3. 3. PERSPECTIVE 3 Additionally, willingness to pay for VOD came out a number of times when respondents were asked about their vision for watching video in five years time – although the dream scenario for most was free, high qua- lity VOD without advertising, some were more pragmatic - for example one respondent said he wanted to be able to “stream a whole series online ... even if for a small fee, without having to wait for it to be broadcast on terrestrial TV”. Another wanted to “stream drama / comedy from secure websites at a low cost”. Looking to the future of TV, Gen Z is excited about ever-more immersive experiences We asked respondents to tell us, in their own words, what they wanted from video content in five years time – assuming anything was possible. What surprised us was the number of responses about technical advan- ces enhancing the viewing experience – they looked forward to being able to “... watch in 3D without glasses”, “... be in the action, e.g. virtual reality”; “… be able to smell the odours of the broadcasted scene”; and have TVs “installed in sunglasses, dream capsules”. These responses are particularly significant as they were completely unprompted – the preceding survey questions did not reference any of these ideas. Implications for media players Keeping the attention of Gen Z TV has to vie for the attention of Gen Z with an increasing range of interactive communication and enter- tainment forms – social networking is just the latest of these. Content creators and broadcasters will have to innovate to maintain viewing levels. This innovation could be in the programming formats; for example, one respondent suggested that they wanted to “interact with storylines in drama, ie you choose the action and see how it evolves the storyline” – which begins to blur where TV crosses over to games. Additionally, technology advances such as 3D and virtual reality could help to hold the attention of Gen Z. Reaching Gen Z through VOD advertising Currently, brands seeking to target the 16 – 24 demographic through a TV campaign pay a premium CPT, as this is a highly sought-after audience, and difficult to reach. However, as Gen Z increasingly deserts linear TV, and multi-tasks their way through advertising breaks making what advertising they do see less effective, we expect brands to look for other ways of reaching this demographic. This is likely to include new forms of advertising such as branded entertainment, product placement, interactive campaigns – and VOD advertising. VOD CPTs currently command a significant premium to linear CPTs, largely because of their scarcity value. As the level of inventory increases, providers of VOD will need to develop improved targeting to maintain a premium CPT. Opportunity for micropayments Gen Z has not yet established a pay TV habit; could they be the consumers to reject the bundled pay TV sub- scription in favour of a more self-directed, self selecting a la carte approach using micropayments? Whether the micropayments model can succeed in becoming a significant revenue stream would depend on whether VOD providers can develop sufficiently attractive services, in terms of content, price point and functionality, to attract a paying audience.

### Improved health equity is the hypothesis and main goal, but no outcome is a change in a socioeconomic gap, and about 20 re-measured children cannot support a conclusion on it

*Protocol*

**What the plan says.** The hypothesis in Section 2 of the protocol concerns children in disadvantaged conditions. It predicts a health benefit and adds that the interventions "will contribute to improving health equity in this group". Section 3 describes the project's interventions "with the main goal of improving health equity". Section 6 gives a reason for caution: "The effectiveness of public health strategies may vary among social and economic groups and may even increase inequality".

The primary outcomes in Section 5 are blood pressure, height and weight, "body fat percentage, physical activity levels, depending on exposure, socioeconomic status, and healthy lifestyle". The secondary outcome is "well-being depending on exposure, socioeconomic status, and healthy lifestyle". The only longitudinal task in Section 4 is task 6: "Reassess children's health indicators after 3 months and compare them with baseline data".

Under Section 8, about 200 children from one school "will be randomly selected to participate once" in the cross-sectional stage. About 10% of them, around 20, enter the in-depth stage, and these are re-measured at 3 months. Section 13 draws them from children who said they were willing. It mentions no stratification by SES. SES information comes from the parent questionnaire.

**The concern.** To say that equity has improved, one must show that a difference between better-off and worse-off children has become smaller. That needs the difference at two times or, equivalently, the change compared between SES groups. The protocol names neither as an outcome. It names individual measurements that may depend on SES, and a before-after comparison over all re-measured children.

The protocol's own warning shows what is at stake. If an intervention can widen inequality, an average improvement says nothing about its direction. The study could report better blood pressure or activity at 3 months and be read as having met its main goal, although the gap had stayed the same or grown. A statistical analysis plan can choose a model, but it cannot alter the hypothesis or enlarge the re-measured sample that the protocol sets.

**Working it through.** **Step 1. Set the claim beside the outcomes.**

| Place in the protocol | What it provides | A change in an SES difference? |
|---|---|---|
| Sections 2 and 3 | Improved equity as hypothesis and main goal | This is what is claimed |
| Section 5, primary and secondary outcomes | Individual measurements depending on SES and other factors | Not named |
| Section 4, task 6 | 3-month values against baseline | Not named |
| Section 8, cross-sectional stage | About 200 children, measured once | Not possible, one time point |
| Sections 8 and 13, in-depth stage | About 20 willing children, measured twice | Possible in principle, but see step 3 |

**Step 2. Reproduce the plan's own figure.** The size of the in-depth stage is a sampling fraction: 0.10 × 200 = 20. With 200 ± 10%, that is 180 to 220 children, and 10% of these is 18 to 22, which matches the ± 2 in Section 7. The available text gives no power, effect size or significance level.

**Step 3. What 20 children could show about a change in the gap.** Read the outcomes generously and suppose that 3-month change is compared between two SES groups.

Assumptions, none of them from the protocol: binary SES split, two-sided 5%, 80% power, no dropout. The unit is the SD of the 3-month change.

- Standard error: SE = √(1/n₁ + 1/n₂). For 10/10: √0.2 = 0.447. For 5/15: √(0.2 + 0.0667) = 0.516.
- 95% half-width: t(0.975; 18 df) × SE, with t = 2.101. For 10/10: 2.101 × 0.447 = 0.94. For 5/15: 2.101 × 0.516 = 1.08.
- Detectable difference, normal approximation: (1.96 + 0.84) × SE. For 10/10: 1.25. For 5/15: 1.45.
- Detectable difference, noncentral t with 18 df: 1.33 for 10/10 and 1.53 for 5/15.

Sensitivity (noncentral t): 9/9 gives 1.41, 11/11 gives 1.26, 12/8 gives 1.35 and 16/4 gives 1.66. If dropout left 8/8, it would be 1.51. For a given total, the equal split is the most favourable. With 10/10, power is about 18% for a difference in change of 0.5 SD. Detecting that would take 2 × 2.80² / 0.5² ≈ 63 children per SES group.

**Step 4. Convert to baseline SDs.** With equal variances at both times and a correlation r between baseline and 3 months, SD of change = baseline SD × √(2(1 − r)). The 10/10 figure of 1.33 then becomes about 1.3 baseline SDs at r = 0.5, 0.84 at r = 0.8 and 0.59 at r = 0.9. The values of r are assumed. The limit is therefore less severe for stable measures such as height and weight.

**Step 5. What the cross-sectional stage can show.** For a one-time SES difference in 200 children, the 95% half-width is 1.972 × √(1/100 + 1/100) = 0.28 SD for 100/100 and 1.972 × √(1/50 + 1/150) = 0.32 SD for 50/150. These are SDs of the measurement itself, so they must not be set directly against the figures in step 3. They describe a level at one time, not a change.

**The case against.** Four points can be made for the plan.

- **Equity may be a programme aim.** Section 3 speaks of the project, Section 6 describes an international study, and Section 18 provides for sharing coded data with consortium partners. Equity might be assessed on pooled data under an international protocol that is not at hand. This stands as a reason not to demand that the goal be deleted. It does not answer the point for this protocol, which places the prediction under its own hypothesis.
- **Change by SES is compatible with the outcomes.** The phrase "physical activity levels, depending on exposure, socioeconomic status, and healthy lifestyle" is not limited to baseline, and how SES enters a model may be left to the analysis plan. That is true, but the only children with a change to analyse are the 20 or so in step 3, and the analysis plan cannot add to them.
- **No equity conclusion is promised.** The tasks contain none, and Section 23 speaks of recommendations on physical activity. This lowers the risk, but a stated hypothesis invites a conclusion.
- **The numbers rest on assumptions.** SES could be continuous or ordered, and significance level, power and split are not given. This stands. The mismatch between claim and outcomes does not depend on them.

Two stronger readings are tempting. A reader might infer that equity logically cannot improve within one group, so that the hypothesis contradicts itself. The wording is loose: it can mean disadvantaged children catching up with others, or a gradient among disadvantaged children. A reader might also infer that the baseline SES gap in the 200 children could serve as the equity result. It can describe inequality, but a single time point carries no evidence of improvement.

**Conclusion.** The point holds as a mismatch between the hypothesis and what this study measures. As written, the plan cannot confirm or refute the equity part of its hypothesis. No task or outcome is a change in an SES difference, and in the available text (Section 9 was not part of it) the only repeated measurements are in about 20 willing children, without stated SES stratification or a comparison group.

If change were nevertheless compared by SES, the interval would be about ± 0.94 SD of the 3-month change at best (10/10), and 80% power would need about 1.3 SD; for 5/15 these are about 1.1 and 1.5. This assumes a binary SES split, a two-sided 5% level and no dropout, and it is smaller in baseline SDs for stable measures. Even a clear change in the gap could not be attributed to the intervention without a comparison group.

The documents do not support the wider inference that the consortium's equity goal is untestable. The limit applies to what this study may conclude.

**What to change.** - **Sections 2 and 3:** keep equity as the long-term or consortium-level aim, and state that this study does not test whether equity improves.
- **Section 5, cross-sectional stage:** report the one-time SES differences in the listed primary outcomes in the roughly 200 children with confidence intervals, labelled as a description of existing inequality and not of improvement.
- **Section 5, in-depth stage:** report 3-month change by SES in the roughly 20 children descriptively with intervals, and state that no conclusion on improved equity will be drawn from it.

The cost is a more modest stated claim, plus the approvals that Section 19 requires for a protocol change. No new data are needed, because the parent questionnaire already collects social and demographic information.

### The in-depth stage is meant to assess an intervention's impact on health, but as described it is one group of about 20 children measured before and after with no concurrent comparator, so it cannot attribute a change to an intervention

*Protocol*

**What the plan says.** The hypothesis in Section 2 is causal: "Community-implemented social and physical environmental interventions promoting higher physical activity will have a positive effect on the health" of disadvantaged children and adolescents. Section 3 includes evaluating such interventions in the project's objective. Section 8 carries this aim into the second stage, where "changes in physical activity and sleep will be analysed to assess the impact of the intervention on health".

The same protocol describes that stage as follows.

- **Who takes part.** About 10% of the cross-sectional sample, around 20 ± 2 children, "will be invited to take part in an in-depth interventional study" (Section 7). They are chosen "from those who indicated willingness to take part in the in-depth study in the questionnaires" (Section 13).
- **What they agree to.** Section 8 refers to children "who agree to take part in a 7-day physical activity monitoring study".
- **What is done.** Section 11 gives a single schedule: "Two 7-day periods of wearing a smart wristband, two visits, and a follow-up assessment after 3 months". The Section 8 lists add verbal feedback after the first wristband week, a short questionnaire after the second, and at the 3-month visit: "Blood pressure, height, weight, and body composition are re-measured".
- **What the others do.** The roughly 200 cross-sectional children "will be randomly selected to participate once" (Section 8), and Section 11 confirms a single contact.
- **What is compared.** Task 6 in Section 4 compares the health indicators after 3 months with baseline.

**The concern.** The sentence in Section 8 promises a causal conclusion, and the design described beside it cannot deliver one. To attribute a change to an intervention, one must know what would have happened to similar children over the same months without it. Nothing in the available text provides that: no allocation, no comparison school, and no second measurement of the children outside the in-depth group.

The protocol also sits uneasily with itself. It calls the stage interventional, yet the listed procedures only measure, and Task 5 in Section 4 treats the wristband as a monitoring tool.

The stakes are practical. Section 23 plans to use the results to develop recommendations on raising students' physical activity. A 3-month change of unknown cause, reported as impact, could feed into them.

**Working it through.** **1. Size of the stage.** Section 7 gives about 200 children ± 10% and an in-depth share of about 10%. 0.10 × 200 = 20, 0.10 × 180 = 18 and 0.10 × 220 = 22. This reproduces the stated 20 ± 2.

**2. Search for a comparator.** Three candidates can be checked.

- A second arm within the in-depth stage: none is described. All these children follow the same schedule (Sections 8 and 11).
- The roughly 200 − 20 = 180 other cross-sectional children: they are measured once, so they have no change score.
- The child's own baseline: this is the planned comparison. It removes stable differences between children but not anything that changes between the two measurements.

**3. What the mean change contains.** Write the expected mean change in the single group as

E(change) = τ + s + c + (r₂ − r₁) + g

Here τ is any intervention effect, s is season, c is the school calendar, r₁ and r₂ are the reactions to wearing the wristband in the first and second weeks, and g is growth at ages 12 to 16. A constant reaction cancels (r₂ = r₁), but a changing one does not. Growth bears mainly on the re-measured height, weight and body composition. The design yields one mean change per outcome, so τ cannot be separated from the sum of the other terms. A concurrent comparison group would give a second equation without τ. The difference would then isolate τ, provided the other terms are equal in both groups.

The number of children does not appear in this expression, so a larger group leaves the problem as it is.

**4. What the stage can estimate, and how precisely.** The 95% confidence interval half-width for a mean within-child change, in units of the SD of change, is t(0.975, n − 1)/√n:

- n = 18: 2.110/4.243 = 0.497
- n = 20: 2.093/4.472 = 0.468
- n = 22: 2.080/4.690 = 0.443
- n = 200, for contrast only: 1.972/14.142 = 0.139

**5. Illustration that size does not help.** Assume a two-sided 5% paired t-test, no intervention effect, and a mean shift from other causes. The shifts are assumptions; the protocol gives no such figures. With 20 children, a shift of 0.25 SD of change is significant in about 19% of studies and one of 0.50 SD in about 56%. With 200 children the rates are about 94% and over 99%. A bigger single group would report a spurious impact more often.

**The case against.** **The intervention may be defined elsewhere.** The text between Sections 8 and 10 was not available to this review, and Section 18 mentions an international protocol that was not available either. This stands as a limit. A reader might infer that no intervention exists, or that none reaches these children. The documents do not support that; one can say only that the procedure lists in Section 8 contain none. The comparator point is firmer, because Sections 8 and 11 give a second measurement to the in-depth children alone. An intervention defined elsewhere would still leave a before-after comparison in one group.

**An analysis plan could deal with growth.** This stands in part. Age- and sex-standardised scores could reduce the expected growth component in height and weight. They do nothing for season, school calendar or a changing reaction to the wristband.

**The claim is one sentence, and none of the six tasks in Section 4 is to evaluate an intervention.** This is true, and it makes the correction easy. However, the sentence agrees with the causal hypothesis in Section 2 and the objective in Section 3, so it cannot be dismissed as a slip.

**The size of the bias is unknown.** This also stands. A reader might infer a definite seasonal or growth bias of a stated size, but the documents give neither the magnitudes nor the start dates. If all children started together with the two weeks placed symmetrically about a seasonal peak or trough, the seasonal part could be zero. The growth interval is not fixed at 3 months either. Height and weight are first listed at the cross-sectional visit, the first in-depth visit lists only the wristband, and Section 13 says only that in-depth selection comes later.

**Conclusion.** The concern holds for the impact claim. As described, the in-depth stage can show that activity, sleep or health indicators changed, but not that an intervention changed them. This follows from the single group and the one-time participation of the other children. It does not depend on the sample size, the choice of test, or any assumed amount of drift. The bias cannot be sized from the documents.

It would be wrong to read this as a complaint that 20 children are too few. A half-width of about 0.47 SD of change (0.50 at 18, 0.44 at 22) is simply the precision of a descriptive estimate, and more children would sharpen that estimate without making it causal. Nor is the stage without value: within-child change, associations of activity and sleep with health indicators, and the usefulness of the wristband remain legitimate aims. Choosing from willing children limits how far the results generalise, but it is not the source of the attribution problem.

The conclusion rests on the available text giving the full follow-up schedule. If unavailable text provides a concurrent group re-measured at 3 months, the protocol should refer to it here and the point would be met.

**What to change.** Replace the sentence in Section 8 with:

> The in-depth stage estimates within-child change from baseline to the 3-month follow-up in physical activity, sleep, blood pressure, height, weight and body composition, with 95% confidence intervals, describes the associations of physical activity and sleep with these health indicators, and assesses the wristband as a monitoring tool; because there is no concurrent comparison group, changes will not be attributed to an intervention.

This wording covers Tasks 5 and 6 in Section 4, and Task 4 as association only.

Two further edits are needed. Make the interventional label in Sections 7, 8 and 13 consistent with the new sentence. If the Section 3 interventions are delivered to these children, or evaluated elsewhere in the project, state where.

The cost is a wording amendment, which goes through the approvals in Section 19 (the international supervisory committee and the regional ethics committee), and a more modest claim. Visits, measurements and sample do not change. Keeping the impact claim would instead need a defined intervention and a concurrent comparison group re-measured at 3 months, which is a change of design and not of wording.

4. 4. PERSPECTIVE 4 Value Partners telecommunications practice draws on over 200 professionals worldwide and assists 13 of the top 20 telecoms operators in Europe, Asia, Middle East and Latin America, as well as a number of smaller and start up operations in our markets. Over the last 15 years, we have delivered real benefits for our clients, building on our deep industry insights into the key issues for the sector. Major telecom clients in China include China Unicom and other international players. Founded in 1993, Value Partners is a global management consulting firm that works with multinational corporations and high-potential entrepreneurial businesses to identify and pursue value enhancement initiatives across innovation, international expansion, and operational effectiveness. It comprises two sister companies: Value Partners Management Consulting and Value Team IT Consulting & Solutions. With 14 offices across Europe, Asia, South America and MENA, Value Partners expertise spans corporate strategy and financial business planning, cost transformation and organizational development, commercial planning, technology decisions, and change management. Its 3,100 professionals, from 25 nations, combine a methodological approach and analytical framework with a hands-on attitude and practical industry experience developed in an executive capacity within their sectors of focus: media, telecoms and IT, luxury goods, financial services, energy, manufacturing and hi-tech. For more information on the issues raised in this note please contact rachel.healy@valuepartners.com, kim.chua@valuepartners.com or one of our offices below. Find all the contacts details on www.valuepartners.com Milan Rome London Munich Helsinki Istanbul Dubai São Paulo Rio de Janeiro Buenos Aires Mumbai Beijing Hong Kong Singapore About Value Partners